Extinction in Human Fear Conditioning

Dirk Hermans*, Michelle G. Craske, Susan Mineka, Peter F. Lovibond

*Corresponding author for this work

Research output: Contribution to journalReview articlepeer-review

227 Scopus citations

Abstract

Although most extinction research is conducted in animal laboratories, the study of extinction learning in human fear conditioning has gained increasing attention over the last decade. The most important findings from human fear extinction are reviewed in this article. Specifically, we review experimental investigations of the impact of conditioned inhibitors, conditioned exciters, context renewal, and reinstatement on fear extinction in human samples. We discuss data from laboratory studies of the extinction of aversively conditioned stimuli, as well as results from experimental clinical work with fearful or anxious individuals. We present directions for future research, in particular the need for further investigation of differences between animal and human conditioning outcomes, and research examining the role of both automatic and higher-order cognitive processes in human conditioning and extinction.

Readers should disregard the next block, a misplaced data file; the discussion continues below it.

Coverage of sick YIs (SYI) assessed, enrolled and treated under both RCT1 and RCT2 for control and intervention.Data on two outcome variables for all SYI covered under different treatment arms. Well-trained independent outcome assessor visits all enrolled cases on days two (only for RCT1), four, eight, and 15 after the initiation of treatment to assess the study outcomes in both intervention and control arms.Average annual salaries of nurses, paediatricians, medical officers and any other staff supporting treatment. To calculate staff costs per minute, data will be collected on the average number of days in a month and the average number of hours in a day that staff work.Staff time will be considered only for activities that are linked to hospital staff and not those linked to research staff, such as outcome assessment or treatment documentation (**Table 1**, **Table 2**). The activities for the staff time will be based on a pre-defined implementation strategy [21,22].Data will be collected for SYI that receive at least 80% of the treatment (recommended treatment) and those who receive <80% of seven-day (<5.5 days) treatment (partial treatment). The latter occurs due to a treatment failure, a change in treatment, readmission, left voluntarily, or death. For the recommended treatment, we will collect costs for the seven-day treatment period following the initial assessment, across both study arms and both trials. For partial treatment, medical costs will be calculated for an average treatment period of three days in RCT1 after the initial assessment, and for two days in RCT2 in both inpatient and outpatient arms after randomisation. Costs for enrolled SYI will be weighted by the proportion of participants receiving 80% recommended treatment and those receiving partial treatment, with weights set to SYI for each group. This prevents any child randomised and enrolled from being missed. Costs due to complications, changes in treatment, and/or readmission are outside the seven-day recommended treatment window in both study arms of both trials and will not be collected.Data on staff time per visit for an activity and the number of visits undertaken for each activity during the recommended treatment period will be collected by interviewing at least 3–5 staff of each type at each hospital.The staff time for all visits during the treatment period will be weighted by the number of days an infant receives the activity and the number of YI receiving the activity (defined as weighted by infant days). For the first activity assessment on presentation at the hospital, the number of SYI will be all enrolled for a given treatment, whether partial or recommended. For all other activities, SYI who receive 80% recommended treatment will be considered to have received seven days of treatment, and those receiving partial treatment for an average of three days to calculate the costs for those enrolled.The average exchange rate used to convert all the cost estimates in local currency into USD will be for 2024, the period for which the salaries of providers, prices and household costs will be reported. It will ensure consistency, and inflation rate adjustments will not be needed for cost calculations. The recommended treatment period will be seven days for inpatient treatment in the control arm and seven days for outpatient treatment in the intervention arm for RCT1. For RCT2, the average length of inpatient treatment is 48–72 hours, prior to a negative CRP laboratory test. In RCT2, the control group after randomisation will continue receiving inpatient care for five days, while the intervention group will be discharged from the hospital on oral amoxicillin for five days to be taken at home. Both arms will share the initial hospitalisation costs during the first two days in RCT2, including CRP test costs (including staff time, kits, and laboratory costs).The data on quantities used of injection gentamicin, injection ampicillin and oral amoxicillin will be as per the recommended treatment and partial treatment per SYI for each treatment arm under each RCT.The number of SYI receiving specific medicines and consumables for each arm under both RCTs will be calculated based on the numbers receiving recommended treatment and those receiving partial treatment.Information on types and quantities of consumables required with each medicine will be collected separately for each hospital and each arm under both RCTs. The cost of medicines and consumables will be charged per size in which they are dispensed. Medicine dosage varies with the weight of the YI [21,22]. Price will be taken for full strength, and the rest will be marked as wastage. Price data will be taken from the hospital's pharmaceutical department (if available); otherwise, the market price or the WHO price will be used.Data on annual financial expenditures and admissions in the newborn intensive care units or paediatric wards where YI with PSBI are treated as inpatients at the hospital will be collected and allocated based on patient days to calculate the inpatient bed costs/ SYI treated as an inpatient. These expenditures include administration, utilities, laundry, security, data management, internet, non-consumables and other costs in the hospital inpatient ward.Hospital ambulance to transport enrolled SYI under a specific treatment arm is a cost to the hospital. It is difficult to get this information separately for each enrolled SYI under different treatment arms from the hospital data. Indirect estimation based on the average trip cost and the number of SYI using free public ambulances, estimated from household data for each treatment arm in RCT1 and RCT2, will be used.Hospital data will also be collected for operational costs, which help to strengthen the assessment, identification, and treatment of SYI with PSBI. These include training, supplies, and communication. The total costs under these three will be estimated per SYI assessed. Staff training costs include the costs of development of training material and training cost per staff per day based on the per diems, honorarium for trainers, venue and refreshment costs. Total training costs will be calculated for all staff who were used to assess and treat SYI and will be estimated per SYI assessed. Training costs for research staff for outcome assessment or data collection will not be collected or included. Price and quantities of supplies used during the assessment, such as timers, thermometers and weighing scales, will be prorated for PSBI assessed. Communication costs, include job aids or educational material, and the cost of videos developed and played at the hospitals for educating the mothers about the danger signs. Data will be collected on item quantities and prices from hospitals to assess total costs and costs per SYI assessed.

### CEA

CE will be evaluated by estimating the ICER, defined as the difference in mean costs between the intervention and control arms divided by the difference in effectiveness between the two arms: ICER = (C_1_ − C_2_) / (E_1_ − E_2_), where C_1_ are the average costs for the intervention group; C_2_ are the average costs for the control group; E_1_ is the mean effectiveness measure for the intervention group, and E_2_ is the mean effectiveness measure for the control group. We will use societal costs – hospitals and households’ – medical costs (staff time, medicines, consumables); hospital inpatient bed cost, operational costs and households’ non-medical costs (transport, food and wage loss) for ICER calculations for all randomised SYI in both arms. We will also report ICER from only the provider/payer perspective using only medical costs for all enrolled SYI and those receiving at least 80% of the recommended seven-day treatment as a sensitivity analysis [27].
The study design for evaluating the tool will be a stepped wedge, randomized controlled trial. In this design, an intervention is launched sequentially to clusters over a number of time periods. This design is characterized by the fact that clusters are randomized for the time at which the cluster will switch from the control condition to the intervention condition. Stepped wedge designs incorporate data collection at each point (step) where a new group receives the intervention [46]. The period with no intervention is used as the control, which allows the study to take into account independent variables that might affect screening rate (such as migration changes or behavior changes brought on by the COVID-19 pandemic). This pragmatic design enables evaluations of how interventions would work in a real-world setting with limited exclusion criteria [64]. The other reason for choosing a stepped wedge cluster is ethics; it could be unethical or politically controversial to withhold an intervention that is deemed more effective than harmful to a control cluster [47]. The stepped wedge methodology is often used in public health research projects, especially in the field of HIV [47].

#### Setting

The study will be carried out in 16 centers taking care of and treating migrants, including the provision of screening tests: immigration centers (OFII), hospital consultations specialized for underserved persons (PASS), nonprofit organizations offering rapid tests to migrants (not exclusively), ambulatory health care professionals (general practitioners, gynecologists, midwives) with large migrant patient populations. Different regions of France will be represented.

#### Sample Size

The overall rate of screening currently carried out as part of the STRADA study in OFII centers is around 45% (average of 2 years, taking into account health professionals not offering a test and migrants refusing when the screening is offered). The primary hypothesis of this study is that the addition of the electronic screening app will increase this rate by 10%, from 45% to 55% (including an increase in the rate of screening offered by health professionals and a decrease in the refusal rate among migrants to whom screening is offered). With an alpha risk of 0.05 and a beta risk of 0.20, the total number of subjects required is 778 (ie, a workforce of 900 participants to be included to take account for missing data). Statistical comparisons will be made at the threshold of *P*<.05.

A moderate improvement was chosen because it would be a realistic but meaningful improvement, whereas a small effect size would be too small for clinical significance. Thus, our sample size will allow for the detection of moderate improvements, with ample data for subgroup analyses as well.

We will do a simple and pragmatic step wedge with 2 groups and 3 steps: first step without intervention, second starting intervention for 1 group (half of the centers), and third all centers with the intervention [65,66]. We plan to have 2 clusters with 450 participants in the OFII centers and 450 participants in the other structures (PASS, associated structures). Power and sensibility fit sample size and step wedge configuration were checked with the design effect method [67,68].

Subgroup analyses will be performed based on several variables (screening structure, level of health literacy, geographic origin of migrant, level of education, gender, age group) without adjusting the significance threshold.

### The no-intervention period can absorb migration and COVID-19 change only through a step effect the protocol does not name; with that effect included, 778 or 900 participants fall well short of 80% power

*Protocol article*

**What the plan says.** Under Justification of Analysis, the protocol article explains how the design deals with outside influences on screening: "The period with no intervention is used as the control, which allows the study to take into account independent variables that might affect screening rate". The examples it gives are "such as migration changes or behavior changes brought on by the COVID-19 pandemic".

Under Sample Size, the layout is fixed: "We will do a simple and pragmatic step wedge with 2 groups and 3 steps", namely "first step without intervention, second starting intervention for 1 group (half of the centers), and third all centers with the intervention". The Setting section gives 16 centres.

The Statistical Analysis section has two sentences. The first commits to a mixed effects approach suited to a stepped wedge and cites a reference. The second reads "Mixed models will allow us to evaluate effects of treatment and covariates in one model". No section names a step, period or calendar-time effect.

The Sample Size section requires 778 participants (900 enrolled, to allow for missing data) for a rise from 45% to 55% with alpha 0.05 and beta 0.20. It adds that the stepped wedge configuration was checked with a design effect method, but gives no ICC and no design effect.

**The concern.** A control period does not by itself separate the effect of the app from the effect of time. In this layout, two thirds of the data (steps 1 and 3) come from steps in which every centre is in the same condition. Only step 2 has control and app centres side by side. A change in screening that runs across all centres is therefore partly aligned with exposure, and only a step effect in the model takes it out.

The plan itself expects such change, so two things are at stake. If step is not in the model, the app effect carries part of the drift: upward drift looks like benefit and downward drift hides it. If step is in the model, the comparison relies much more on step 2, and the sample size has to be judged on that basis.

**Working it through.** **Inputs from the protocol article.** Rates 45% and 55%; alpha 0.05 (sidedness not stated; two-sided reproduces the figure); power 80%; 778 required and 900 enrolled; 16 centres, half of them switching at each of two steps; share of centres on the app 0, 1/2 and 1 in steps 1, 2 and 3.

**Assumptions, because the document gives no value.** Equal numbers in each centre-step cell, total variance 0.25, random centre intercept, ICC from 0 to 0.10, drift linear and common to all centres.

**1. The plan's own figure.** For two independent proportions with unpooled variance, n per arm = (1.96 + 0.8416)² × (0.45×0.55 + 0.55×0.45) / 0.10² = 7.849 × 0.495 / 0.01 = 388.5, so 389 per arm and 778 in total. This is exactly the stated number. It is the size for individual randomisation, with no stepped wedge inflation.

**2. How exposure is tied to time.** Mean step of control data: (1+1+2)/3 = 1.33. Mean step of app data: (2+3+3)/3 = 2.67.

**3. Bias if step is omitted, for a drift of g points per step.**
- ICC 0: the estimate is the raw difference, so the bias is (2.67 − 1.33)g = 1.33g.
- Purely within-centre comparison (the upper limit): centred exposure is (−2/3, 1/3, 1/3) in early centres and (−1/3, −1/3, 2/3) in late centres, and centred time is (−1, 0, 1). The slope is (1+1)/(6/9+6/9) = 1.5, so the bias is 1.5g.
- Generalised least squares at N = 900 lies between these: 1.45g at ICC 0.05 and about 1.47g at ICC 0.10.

Original languageEnglish (US)
Pages (from-to)361-368
Number of pages8
JournalBiological psychiatry
Volume60
Issue number4
DOIs
StatePublished - Aug 15 2006

Keywords

  • Associative learning
  • exposure
  • extinction
  • fear conditioning
  • reinstatement
  • renewal

ASJC Scopus subject areas

  • Biological Psychiatry

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